What is the weight of the Earth?
Weight of the Earth
The Earth is in orbit around the Sun, or in freefall, so
technically its weight is zero.
Weight depends on measuring the attraction between two objects,
such as a person
and the Earth. It is actually a mutual attraction between their
masses. The mass of
the Earth, however, can be calculated from its gravity.
Mass of the Earth
Newton showed that, for spherical objects, you can make the
that all of the object's mass is concentrated at the center of
the sphere. The following
equation expresses the gravitational attraction that two
spherical objects have on one another:
F = G * M1 * M2 / R2
R is the distance separating the two objects.
G is a constant that is 6.67259x10-11m3/s2 kg.
M1 and M2 are the two masses that are attracting each other.
F is the force of attraction between them.
Assume that Earth is one of the masses (M1) and a 1-kg sphere is
the other (M2).
The force between them is 9.8 kg*m/s2 -- we can calculate this
force by dropping
the 1-kg sphere and measuring the acceleration that the Earth's
applies to it (9.8 m/s2).
The radius of the Earth is 6,400,000 meters (6,999,125 yards).
If you plug all of these
values in and solve for M1, you find that the mass of the Earth
is 6,000,000,000,000,000,000,000,000 kilograms (6 x 1024
6 quintillion metric tons (6 x 1021
As odd as it sounds, the weight of Earth is exactly zero,
because the Earth is in
orbit around the sun, and as such, the Earth is free falling in
space around the
sun.1 Any object in free fall in space, including an object in
orbit, is weightless.
That is why astronauts are weightless when in orbit around the
Weight is a characteristic of an object as it relates to the
gravitational field it is
resting in. You would have to take the earth to a much more
massive world, like
Jupiter, and ignoring the difficulties caused by the gaseous
make up of the
planet, put the Earth on a rather large scale to see what the
there. Of course, its weight would change based on its distance
from the center
of gravity of the attracting object. On Earth, weight changes
negligibly at any
altitude within the atmosphere.
The mass of the earth is another matter. The mass of the earth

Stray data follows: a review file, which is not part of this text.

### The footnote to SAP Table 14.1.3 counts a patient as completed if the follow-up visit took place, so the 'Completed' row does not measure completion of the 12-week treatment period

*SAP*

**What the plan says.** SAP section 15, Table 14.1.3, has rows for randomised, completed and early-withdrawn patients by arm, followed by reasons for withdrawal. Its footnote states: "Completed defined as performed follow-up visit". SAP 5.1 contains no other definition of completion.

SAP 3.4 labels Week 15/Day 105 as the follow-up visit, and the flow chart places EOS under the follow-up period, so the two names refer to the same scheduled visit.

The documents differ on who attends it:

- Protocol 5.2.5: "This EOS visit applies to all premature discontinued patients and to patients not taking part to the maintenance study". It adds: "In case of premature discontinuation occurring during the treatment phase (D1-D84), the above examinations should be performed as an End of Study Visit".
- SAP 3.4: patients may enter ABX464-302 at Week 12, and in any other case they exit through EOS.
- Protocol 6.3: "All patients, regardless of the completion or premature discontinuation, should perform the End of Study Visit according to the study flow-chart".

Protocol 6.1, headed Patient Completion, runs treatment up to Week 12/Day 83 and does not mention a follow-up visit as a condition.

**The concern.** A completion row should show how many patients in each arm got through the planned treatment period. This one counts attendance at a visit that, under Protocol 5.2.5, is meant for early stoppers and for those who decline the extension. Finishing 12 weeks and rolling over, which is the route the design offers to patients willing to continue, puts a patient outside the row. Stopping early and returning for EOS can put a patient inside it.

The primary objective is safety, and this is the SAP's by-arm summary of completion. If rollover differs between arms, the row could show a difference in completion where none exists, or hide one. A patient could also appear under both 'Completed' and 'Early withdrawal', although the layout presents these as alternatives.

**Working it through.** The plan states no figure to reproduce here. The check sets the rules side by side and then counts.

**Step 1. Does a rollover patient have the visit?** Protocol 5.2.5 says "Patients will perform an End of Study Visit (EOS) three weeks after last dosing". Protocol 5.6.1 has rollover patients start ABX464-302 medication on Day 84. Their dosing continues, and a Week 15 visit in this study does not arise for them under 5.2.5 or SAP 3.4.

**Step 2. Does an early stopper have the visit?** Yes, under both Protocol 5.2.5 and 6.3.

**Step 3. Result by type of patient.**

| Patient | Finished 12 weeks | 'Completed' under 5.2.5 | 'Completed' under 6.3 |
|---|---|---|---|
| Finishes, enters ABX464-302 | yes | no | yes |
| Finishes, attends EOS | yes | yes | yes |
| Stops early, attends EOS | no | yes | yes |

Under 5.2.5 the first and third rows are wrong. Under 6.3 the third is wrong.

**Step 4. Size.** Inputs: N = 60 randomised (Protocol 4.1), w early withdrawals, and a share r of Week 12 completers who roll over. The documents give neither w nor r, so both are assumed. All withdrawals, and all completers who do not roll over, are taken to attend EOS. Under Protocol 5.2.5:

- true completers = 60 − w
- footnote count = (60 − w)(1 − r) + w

is 5.9736×1024 kg,
or about 5,973,600,000,000,000,000,000,000 Kg.
1 An orbit is a special case of a free fall condition. As the
orbiting object falls downwards, it
also travels transversely (sideways) at such a rate that its
falling trajectory projects a curve
that always remains the same distance from the planet's
From a different perspective:
The following experient was performed. Gravitational forces
always occur in pairs,
between the centers of two masses, and the two
forces are equal, so that the
force between me and the earth is what I call my "weight". If
this is generally
correct, then the weight of any object depends on the
other object to which
it is gravitationally attracted at the moment, and if
that's true, then I can weigh
the earth on me.
In my laboratory, I placed a tiny mirror on the floor. I then
took a bathroom scale
out of a cabinet, inverted it, and placed it top-down on the
floor, with its digital
display visible in the tiny mirror. I then alighted upon the
scale, placing my full
body upon the surface that is normally the bottom of the scale
... the surface
with the label, the rubber feet, and the battery door on it. In
this way, I was
able to weigh the earth in my gravitational
field, and (just as Sir Isaac might
have predicted) it was precisely equal to my
weight when measured in the
earth's gravitational field.
It would seem that in order to accurately quote the earth's
weight, the question
must specify the other object to which the earth is being
and must also specify the other object's mass, and the distance
centers of mass of the earth and the other object. As any of
changes, so too does the earth's 'weight' change!